I learned to be careful with conclusions; not to be afraid of concluding, quite the opposite, but to continue being aware that any conclusion always was my very own conception. This is difficult and uncomfortable, to say the least; but it gradually and irrevocably leads to the insight of universal impermanence and uncertainty that, unbelievable as it may seem at first, is nothing but a fundamental law of nature. Nothing is for sure.
One little bonbon in her world story is that ‘they’ – the believers – are going to live forever while we poor devils will perish (very soon) because we don’t do what God wants. I agree that the future of mankind indeed looks kind of bleak at the moment, but even if the human race may end up eliminating itself I have trouble to see it as some punishment for misbehaving but rather as a natural result of our general biological makeup, which we did not choose and may or may not be able to change in time. The dinosaurs did not die out due to some punishment but because of other complicated natural causes.
This time she said at the end when we hugged each other at the airporter that she wasn’t sure after all if I would actually like it there where ‘they’ are going to hang out soon in ultimate bliss. “Why not?” I asked in astonishment. “Well, you are not the type who likes to follow rules and obey orders. There, it will be a crowd of people who enjoy following rules, good rules.” She did not say this to disappoint me; it was a relief for herself because she had been feeling guilty for failing to convert me.
I don’t think there is a paradise somewhere else, any proof of the contrary doesn’t hold water – and I’m relieved that I wouldn’t have liked it anyway. This conclusion is a belief; my confidence that it is the outcome of objective investigation is not enough. I base my view on the fact that the very instrument we use to make sense, to draw conclusions – the mind – is unreliable. It’s an amazing thing, this mind, but it is not at all reliable. The most amazing thing is: it is quite capable of seeing its own unreliability. I’m not an atheist; in this stupid game of labeling I would probably somehow fit in the camp of agnostics. I don’t know; but beyond that, I know that I don’t know. I learned to rest in this uncertainty.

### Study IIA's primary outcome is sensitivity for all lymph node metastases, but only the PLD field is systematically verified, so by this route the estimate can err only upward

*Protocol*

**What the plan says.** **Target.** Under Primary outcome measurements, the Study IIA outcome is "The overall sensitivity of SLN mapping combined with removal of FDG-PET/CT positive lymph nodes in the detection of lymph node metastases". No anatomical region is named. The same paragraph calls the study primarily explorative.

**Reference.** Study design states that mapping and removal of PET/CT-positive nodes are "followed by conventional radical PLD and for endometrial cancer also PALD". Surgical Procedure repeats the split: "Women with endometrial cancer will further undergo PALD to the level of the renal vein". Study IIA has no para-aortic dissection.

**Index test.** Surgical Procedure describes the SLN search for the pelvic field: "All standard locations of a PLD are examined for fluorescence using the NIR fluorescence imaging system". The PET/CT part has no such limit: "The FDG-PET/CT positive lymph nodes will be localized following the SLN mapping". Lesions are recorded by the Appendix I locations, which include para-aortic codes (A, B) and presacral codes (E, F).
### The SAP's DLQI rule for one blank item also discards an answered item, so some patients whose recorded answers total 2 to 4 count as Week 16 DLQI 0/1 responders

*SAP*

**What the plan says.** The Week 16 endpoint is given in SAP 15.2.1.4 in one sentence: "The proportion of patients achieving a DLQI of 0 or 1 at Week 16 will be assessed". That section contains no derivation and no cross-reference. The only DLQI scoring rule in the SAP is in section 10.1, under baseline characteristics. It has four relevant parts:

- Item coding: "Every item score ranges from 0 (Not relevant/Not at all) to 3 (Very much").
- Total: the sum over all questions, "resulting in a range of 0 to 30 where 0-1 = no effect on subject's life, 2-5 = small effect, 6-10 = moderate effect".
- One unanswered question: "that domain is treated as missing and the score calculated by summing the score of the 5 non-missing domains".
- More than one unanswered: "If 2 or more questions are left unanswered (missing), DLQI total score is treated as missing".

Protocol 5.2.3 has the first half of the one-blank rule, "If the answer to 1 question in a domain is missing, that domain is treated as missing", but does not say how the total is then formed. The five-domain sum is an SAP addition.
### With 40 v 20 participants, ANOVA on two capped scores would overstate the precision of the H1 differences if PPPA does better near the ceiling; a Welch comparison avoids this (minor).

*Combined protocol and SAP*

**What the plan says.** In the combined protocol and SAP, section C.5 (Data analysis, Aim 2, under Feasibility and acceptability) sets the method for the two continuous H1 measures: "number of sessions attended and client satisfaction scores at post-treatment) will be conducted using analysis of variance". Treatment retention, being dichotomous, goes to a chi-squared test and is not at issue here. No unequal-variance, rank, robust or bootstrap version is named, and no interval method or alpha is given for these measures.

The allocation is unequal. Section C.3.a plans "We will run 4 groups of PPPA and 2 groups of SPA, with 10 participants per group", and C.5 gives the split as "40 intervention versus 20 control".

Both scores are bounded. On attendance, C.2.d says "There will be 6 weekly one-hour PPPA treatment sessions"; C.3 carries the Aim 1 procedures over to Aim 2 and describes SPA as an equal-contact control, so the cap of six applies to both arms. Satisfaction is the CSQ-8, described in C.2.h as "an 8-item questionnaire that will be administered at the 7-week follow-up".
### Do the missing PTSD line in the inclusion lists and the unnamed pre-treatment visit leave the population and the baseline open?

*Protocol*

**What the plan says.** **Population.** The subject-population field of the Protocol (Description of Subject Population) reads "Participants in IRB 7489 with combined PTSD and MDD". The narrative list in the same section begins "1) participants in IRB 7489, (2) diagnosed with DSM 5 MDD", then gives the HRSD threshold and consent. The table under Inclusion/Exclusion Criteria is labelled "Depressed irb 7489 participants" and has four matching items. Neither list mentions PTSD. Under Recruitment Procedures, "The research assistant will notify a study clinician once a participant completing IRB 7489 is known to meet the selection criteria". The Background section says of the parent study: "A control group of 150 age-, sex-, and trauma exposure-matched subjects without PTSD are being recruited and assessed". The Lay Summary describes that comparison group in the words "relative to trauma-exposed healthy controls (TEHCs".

In all those years I felt terrible when I imagined how my dear sister would wake up one day and discover that she was mistaken. That and her similar view that I would wake up one day and find that I missed the boat was the cause of our friction.
Today the ‘problem’ seems to have disappeared. She found I wouldn’t have liked her paradise anyway. I settled into the peace of uncertainty. I m not satisfied with stories (to speak Rumi’s words), I found that happiness doesn’t need reason.
I made an effort to meet her fellow-believers, they are great people, they may do strange things in sincere ignorance, as we inevitably all do, mostly they do beautiful things; that is what counts in the end.
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Here is a link to an older shot: http://www.flickr.com/photos/40212066@N08/4658957244/in/photostream
Klaus July 16. 2011